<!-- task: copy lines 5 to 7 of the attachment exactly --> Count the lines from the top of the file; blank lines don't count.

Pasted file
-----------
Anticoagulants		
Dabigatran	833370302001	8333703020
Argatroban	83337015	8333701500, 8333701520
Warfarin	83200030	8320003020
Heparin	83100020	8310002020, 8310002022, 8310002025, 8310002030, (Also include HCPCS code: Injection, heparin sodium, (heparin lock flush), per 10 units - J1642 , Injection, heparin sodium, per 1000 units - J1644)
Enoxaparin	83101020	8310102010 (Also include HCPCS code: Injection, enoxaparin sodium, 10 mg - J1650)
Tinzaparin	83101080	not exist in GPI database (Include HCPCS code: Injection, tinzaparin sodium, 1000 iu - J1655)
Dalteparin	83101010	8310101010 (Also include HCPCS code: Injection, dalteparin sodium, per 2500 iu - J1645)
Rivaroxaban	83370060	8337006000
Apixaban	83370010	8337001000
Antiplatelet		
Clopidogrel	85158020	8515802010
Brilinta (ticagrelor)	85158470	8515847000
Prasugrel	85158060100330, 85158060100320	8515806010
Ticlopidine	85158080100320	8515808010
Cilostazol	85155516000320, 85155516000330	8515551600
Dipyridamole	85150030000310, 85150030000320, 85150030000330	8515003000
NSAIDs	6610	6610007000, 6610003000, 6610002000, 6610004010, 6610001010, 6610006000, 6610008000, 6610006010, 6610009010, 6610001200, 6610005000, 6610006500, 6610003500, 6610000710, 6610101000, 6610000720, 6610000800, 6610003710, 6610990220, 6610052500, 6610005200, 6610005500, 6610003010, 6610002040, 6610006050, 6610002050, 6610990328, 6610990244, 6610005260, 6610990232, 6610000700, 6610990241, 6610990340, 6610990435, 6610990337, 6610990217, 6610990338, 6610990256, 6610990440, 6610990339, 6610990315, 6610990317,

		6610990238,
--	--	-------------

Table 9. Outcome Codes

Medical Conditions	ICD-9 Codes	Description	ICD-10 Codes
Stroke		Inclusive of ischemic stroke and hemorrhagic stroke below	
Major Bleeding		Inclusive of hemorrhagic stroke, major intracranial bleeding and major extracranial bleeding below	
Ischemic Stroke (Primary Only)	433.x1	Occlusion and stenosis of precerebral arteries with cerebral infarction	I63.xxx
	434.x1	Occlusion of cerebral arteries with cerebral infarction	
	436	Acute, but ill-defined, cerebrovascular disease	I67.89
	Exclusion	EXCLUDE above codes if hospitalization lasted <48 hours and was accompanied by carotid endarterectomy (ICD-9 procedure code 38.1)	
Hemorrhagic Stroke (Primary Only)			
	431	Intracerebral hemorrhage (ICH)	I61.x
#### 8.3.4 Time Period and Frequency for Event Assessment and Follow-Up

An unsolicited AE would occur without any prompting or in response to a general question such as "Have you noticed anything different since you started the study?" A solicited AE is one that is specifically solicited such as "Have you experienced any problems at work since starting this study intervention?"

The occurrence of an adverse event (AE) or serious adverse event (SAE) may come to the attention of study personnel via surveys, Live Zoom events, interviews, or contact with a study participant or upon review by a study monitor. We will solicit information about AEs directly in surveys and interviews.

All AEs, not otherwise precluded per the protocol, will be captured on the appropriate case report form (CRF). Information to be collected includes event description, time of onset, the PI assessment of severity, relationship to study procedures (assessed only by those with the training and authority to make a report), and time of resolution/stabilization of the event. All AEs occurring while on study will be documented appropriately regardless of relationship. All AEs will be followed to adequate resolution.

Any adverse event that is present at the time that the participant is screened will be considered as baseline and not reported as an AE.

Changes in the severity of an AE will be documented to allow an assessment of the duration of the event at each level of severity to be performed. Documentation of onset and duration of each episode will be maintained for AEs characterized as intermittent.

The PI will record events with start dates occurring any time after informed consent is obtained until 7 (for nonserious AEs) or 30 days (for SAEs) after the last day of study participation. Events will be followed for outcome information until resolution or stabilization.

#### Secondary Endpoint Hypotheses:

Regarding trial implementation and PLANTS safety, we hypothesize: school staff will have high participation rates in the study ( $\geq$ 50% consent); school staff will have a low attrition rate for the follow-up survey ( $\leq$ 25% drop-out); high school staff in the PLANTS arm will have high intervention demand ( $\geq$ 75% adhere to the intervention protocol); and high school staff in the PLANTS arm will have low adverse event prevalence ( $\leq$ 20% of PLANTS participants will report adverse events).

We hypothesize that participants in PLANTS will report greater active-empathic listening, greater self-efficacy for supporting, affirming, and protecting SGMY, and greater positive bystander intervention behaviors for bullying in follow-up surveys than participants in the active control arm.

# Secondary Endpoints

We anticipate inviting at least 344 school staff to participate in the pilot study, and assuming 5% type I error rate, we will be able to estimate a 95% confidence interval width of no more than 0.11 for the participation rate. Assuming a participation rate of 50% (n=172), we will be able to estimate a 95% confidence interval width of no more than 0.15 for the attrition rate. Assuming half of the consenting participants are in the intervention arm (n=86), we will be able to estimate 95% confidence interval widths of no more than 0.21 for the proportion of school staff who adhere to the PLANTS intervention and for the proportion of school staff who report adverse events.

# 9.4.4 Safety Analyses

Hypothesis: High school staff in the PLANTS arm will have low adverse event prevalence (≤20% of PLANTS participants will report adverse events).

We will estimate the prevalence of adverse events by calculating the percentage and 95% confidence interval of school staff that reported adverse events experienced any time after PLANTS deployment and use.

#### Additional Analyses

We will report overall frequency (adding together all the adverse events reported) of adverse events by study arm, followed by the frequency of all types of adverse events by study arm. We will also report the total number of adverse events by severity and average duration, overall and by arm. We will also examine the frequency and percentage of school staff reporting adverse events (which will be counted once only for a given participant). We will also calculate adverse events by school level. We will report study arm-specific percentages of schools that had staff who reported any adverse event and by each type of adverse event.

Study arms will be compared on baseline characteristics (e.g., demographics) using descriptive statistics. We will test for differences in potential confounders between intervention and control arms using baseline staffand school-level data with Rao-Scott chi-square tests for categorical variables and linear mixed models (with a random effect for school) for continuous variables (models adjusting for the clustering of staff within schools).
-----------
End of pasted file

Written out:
Heparin	83100020	8310002020, 8310002022, 8310002025, 8310002030, (Also include HCPCS code: Injection, heparin sodium, (heparin lock flush), per 10 units - J1642 , Injection, heparin sodium, per 1000 units - J1644)
Enoxaparin	83101020	8310102010 (Also include HCPCS code: Injection, enoxaparin sodium, 10 mg - J1650)
Tinzaparin	83101080	not exist in GPI database (Include HCPCS code: Injection, tinzaparin sodium, 1000 iu - J1655)